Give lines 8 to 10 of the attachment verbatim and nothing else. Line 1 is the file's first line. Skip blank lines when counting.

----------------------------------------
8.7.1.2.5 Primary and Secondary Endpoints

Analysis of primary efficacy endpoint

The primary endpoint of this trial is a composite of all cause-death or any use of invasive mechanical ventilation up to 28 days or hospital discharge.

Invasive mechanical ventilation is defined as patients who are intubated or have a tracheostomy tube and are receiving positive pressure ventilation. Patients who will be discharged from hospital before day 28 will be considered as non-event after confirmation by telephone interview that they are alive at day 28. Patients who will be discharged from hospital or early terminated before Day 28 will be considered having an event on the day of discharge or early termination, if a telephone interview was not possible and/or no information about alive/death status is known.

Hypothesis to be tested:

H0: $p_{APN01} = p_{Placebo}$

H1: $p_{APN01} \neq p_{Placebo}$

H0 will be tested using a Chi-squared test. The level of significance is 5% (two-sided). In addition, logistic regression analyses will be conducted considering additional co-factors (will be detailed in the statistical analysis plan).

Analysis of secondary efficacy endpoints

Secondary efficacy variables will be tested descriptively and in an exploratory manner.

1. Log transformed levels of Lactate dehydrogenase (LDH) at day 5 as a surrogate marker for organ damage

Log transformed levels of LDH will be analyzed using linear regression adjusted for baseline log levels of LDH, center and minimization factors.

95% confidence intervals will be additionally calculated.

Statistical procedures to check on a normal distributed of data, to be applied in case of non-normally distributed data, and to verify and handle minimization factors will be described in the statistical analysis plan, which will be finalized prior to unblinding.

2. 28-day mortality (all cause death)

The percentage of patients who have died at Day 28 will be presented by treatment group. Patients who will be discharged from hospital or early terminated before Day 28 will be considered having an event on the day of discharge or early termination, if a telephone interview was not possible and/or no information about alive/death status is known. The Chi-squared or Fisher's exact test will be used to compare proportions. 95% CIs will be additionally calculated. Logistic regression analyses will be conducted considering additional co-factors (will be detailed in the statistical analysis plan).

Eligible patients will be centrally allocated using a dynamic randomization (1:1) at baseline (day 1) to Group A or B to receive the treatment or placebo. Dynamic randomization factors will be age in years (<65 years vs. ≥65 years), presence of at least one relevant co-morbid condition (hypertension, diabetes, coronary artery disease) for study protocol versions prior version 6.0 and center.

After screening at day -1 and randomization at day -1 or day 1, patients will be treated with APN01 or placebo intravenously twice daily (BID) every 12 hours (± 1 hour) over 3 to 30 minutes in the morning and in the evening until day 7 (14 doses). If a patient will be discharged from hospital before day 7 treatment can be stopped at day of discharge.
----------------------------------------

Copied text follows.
H0 will be tested using a Chi-squared test. The level of significance is 5% (two-sided). In addition, logistic regression analyses will be conducted considering additional co-factors (will be detailed in the statistical analysis plan).

Analysis of secondary efficacy endpoints

Secondary efficacy variables will be tested descriptively and in an exploratory manner.